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There was the following passage in New Yorker's (March 25) article titled "A bad day in American-Israeli relations:

“I talk to him all the time. He is representing his country’s interests the way he thinks he needs to, and I’m doing the same. This can’t be reduced to a matter of, somehow, let’s all hold hands and sing ‘Kumbaya.’ ” Obama has made this case before, in other contexts—for example, in response to complaints that, if he only drank more with Boehner, the Republicans would never shut down the government. He is not good at faking cheer, and, in this case, Netanyahu is not good at nurturing it in him.”

I think I can guess what “faking cheer” means by the context of the above sentence, but am not sure. Does it mean President isn’t very sociable? What is the exact translation of someone who is not good at faking cheer?

Google Ngram indicates that the words,"fake cheer" came into use in / around 1980 and is fast growing in its usage. Does it pass as a common turn of phrase today?

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    It means either that he is not good at pretending to be happy, or he's not good at "making merry", just to fit in socially. It's not so much that he isn't sociable, it's more that he's bad at pretending to have a good time. Mar 27, 2015 at 3:02
  • Incidentally, the New Yorker is considered an extremely pretentious publication in the U.S., largely because it uses antiquated or inventive phrasing, as well as non-standard spellings (i.e. they actually spelled "cooperative" with an umlaut over one of the 'o's. Which is a bit insane considering ö isn't even a letter in the English alphabet). I would not recommend non-native speakers read the New Yorker. In fact, I'd go one further- I don't recommend anyone read the New Yorker. Mar 27, 2015 at 3:10
  • @Parthian Shot. I used to ask questions about the expressions used in New York Times' columnist,Maureen Dowd’s articled, and have received comments from several users recommending me to read New Yorker instead of reading Dowd’s and other NYT writers’ articles. They told in their comment that the New Yorker’s articles are contemporary and refined in its style. You say New Yorker’s writings stink. As a non-native English speaker, I can not judge which side is true. Mar 27, 2015 at 3:36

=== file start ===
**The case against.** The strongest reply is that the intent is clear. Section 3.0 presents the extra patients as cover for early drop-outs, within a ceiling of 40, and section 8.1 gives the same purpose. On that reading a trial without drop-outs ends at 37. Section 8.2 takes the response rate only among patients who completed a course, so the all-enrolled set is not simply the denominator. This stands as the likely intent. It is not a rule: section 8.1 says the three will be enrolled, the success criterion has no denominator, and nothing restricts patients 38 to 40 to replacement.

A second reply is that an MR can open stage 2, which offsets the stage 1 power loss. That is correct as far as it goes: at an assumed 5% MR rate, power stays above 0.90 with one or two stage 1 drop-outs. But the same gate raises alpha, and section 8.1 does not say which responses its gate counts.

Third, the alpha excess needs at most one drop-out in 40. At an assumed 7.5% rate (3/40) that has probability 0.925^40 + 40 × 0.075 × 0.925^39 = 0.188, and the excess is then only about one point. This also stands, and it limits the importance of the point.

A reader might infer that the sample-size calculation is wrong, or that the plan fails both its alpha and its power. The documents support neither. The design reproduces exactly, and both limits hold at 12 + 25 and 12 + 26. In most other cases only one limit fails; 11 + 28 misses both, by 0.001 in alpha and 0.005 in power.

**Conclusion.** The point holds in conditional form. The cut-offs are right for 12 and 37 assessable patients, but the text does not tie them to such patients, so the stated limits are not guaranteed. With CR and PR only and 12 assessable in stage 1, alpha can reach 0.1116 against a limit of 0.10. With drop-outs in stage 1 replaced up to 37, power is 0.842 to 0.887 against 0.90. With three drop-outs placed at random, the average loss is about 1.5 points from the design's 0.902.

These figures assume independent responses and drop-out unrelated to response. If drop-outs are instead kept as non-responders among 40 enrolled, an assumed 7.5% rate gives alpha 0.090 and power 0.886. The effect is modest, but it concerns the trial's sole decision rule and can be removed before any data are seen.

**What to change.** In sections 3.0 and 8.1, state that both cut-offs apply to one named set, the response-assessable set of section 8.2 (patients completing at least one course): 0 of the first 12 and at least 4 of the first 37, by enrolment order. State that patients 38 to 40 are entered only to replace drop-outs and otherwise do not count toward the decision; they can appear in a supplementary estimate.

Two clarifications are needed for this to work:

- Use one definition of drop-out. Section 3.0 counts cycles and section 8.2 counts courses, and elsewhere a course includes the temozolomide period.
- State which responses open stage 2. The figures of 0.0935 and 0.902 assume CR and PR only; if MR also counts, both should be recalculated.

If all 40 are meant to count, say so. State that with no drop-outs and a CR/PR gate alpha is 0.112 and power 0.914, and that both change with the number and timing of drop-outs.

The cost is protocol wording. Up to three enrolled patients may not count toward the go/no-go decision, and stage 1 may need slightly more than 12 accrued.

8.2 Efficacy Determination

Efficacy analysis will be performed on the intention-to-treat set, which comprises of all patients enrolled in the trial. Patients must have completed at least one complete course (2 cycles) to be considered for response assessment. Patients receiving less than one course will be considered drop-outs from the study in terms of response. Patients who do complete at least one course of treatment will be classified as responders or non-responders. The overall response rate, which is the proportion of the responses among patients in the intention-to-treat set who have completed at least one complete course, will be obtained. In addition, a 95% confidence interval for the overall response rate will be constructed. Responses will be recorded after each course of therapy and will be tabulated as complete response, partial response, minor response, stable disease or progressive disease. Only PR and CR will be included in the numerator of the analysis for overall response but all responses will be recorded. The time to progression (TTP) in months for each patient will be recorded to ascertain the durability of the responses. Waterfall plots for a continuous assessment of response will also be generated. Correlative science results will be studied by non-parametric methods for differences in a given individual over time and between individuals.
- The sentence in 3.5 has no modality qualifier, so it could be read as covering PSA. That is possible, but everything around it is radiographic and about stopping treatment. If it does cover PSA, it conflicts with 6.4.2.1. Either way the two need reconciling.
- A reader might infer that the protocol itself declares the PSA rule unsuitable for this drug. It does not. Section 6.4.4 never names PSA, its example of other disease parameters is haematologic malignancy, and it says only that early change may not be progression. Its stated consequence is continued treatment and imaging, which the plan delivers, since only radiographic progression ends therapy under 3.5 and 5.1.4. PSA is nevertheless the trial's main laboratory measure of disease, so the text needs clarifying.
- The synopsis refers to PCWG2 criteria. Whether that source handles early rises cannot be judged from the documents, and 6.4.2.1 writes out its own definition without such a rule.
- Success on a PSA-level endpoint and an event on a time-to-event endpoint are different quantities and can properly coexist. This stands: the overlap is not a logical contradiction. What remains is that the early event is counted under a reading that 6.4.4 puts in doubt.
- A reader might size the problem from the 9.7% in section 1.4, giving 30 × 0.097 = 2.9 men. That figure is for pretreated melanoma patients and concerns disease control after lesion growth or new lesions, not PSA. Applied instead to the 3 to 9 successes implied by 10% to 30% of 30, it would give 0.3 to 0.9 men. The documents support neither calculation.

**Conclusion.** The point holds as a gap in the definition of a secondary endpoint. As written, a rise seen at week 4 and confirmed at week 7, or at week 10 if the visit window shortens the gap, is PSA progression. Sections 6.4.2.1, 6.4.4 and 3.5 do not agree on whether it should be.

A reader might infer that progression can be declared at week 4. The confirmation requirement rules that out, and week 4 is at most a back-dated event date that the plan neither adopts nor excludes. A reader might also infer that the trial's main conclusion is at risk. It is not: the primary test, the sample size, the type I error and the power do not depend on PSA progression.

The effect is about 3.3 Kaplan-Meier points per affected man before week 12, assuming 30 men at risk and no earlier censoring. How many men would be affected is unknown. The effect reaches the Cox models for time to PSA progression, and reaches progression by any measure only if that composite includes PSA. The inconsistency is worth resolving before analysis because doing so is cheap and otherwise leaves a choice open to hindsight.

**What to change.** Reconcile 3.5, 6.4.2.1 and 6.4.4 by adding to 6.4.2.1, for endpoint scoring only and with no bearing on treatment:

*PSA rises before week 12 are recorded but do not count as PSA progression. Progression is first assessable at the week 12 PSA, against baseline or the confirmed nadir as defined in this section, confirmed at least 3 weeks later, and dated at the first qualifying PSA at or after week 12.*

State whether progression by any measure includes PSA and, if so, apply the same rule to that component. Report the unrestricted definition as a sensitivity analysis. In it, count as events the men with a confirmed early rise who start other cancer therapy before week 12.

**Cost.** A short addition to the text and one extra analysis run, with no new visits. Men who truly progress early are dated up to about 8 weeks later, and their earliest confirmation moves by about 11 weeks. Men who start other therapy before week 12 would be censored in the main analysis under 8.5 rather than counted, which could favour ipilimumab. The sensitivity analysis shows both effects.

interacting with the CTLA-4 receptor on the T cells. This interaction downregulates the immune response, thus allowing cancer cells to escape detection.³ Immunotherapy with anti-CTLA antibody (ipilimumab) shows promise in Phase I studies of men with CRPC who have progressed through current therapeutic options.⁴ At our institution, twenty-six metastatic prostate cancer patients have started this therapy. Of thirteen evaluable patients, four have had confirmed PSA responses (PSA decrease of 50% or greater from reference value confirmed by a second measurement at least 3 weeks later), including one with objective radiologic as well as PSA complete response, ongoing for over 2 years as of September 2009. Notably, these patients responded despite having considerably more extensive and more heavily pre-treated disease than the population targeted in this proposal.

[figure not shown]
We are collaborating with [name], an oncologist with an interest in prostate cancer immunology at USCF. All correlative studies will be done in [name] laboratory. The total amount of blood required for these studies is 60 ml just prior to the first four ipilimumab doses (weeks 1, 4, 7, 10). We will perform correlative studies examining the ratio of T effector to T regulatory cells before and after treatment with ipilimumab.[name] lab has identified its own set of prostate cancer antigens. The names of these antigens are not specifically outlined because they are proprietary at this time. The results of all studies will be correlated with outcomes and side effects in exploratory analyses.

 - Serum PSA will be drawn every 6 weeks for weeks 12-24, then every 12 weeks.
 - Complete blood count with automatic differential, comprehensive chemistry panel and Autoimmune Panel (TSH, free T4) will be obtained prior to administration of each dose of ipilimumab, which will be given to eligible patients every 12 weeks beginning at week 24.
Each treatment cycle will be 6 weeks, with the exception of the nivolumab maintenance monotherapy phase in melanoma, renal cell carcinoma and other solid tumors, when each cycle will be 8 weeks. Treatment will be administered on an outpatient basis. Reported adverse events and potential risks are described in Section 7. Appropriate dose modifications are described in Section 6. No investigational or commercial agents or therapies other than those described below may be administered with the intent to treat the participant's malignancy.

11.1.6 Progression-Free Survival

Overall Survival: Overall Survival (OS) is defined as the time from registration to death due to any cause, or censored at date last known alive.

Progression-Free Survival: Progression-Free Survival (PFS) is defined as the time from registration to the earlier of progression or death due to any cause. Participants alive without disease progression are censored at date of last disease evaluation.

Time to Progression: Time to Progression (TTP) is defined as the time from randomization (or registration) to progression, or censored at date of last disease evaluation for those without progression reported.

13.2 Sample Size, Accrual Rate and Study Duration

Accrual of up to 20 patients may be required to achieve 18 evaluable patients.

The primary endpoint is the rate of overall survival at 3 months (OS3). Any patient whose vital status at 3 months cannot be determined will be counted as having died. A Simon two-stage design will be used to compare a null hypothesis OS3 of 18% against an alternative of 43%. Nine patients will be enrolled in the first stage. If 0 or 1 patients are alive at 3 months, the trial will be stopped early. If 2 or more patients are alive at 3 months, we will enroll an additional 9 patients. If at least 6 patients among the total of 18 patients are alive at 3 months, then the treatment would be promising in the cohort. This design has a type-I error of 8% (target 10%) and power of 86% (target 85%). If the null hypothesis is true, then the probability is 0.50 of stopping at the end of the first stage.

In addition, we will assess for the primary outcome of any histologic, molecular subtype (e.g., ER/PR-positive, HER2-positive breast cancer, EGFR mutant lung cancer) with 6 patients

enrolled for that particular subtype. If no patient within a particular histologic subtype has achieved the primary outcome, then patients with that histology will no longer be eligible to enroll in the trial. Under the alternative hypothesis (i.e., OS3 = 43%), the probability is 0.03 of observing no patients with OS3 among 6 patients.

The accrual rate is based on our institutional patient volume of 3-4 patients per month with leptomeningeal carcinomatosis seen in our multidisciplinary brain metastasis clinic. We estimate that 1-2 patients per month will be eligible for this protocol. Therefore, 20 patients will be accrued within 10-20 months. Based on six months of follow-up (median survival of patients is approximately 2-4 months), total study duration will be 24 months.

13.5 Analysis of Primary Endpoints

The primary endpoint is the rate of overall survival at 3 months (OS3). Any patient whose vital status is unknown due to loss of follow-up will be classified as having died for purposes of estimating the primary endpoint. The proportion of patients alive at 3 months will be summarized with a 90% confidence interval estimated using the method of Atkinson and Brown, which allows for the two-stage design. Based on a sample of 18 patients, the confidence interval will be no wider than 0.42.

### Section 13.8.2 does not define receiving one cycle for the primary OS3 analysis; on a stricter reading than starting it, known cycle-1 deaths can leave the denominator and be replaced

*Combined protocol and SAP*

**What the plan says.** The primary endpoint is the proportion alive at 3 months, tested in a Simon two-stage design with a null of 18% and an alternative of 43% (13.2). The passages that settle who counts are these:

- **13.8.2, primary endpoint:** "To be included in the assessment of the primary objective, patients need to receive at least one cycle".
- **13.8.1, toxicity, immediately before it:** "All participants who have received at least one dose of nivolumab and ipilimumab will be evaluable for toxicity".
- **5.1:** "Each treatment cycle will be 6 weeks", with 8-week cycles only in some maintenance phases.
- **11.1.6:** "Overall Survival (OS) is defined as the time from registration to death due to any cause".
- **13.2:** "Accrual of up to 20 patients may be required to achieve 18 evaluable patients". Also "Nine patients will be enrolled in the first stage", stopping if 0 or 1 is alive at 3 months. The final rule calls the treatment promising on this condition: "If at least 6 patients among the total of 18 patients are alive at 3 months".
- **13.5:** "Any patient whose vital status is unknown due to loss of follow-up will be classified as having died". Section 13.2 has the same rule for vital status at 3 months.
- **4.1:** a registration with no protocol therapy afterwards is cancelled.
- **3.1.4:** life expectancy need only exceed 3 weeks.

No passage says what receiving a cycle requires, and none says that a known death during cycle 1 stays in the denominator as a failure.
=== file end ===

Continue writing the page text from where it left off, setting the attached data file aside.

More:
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    Readers who cannot tell the difference between an umlaut and a diaeresis are well advised to follow Parthian Shot's recommendation never to read the New Yorker. Otherwise their heads might explode, what with all the pretentious non-standard inventiveness and suchlike that they're liable to run into there. And who would want that?
    – Erik Kowal
    Mar 27, 2015 at 3:47
  • That's fair- I should be clearer. I think the quality of the journalism is good, and if you understand most of it, and enjoy it, then of course you should read it. However, I have noticed odd turns of phrase do show up in the articles occasionally, so if you see an unfamiliar spelling or phrase, a good default assumption is that it's uncommon overall. That's partly an artifact of the reading level, and partly because it has a more literary target audience (so they feel more comfortable playing with language). Mar 27, 2015 at 3:47

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As other commentators have suggested faking cheer just means pretending to be cheerful. Cheer can mean a general demeanour as well as a literal cheer, (a cheerful person) and faking means having the outward appearance of something which does not reflect reality.

It does not necessarily mean that someone is not sociable. Among people they actually want to socialise with, -- people they see eye-to-eye with and consider freidns -- they may be the life and soul of the party. In those situations, he would be genuinely cheerful.

However, there may be times when it would benefit someone to pretend that they were having a great time with someone they dislike. People vary in their ability to "pretend", or fake, enjoyment with those they dislike or who they know dislike them. Too little of such an ability to fake cheer suggests social ineptness, too much suggests underlying dishonesty.

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